Find a digital solution for your session notes and planning. I use Roll20 for even physical games to plan adventures and keep things tidy. You can even use it to distribute handouts and keep them in a place players can reference any time. A properly maintained digital solution creates a database you can reference whenever you need.
Lore for different player types
For some, lore is a pleasant footnote; a nice touch. For others it’s the most important part of the game. Some players twiddle their thumbs and roll their eyes when it comes time to engage with the lore. I have to remind myself occasionally that not everyone cares about what year a fictional ruin was built in, why it was destroyed or what color the tapestries were before they were grey with age. And that’s okay.
There’s a challenge inherent to the wild differences between player types though. Most often each table consists of a combination of players of different types. For those who want lore you need to be consistent and accurate with it to satisfy their abundant curiosity. At the same time you need to keep it distillable enough that players who don’t want to engage with it can get what they need from it and move on. As a GM you have to adapt your style to give everyone a good game.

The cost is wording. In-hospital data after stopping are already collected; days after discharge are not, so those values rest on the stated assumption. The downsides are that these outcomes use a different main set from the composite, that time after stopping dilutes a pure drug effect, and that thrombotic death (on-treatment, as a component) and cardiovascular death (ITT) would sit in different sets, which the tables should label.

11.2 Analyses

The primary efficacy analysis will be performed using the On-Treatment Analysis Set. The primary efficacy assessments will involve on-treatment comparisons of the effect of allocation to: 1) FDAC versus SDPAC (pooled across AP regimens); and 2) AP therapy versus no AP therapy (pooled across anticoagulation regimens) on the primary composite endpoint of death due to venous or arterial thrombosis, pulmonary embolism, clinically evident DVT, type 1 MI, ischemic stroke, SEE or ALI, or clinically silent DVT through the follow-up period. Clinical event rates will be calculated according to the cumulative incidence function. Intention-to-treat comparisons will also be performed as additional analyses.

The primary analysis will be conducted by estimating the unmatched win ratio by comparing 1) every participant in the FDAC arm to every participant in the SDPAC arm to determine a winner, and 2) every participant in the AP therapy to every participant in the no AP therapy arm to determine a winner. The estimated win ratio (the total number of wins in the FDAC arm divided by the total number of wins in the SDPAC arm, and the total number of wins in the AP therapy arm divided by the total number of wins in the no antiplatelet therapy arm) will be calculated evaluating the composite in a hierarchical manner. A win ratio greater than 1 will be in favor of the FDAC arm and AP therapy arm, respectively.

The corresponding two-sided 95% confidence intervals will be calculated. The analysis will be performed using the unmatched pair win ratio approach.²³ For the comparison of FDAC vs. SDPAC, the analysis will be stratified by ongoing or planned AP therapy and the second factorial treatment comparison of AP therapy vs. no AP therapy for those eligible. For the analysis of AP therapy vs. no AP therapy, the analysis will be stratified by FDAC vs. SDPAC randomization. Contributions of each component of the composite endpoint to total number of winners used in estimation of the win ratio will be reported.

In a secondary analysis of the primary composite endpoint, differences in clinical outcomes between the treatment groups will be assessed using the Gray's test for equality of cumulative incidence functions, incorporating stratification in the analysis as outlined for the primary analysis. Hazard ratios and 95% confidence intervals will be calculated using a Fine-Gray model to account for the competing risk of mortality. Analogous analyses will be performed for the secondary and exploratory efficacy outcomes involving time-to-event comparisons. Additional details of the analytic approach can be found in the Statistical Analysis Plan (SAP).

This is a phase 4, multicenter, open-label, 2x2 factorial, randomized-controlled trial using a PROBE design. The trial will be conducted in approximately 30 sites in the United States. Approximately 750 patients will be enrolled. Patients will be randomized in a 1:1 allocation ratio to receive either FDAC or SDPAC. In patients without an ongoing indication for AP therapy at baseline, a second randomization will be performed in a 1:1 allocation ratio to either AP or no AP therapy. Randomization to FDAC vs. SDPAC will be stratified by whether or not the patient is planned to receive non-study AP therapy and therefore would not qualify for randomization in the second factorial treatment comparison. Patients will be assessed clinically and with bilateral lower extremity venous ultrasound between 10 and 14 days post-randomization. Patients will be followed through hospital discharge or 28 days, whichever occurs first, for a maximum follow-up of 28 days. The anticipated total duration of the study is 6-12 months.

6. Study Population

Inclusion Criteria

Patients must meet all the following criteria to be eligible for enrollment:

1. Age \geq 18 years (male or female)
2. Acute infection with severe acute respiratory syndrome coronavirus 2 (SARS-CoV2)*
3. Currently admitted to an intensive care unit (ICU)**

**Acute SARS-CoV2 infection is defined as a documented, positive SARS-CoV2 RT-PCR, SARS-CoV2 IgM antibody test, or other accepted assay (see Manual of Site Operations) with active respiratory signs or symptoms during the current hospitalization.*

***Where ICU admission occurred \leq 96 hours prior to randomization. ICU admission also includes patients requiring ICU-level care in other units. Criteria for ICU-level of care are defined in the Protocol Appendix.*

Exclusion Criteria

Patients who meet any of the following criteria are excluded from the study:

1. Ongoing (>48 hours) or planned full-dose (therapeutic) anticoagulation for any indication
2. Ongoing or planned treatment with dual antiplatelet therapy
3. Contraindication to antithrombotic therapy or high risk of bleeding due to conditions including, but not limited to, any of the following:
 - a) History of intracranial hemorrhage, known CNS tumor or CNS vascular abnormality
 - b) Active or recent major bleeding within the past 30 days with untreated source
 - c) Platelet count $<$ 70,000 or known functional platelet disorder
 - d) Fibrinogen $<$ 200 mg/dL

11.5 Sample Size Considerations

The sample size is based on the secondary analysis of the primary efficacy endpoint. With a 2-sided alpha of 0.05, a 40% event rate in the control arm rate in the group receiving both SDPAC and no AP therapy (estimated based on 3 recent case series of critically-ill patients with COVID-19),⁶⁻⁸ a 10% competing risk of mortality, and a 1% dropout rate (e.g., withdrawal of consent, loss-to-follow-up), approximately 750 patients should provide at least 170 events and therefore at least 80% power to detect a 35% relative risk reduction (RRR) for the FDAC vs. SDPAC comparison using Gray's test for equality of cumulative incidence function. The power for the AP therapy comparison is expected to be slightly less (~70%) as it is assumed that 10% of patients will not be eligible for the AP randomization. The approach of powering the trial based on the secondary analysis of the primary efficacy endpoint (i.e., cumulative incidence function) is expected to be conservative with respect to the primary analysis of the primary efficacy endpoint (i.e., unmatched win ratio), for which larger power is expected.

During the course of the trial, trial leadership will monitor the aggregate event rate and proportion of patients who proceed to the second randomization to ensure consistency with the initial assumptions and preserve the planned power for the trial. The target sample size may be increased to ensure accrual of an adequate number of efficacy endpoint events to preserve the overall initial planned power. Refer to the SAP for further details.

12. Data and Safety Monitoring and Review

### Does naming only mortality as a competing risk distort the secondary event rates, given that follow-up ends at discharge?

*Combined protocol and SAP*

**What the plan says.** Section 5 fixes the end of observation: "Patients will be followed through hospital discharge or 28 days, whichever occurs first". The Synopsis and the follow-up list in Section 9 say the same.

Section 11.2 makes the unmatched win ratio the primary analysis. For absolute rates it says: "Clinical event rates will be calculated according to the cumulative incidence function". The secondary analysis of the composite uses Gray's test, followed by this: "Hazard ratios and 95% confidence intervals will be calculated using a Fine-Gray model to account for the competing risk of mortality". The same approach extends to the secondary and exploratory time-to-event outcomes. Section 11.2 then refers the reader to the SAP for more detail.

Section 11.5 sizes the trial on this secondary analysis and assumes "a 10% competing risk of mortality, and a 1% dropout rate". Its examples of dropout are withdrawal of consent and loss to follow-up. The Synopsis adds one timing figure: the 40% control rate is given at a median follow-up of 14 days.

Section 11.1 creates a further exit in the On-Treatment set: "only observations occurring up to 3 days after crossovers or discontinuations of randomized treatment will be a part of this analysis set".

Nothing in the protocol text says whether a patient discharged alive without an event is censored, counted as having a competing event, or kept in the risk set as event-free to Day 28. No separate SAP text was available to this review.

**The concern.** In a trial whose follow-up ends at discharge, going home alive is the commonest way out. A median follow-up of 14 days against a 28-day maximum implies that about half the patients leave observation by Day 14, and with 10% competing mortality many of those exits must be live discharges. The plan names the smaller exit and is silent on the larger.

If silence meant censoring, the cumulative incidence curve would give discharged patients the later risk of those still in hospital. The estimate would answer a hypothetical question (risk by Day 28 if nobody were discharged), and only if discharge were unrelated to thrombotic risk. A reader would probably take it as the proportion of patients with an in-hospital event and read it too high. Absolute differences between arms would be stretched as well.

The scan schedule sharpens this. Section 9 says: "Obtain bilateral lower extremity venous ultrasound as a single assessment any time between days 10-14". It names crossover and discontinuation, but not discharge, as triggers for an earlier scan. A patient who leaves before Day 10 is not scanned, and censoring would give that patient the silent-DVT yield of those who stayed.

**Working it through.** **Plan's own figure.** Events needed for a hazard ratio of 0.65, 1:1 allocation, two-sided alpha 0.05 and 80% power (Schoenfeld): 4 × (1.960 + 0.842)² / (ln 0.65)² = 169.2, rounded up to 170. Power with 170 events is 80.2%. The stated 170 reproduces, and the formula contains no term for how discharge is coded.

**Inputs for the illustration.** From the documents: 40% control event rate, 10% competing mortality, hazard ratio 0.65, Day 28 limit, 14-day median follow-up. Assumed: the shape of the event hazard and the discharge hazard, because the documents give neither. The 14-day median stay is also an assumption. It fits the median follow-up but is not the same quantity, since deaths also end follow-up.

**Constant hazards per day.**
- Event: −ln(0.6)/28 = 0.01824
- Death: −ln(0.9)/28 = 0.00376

Be mindful of the player types you have at the table and encourage them to play according to their style. Also be mindful of the fact that engaging with the lore can be time consuming. When appropriate you can give one player a handout they’re really interested in and move on to the actions of another while they read it. This would work well for a moment such as when the druid wants to read a book about local fauna while the barbarian smashes down the door to the next room. Handled with care this can create a fun, compelling moment for all.
Ultimately the setting is yours to reimagine as you see fit. Don’t hesitate to make your own choices. However, if you choose to adhere to canon lore I hope these techniques bring you much success. Keep it up and you’ll become a loremaster before you know it. As always, remember to enjoy the process. If it gets tedious, change your approach. Don’t forget to engage with others and keep taking notes. Remember first and foremost to have fun!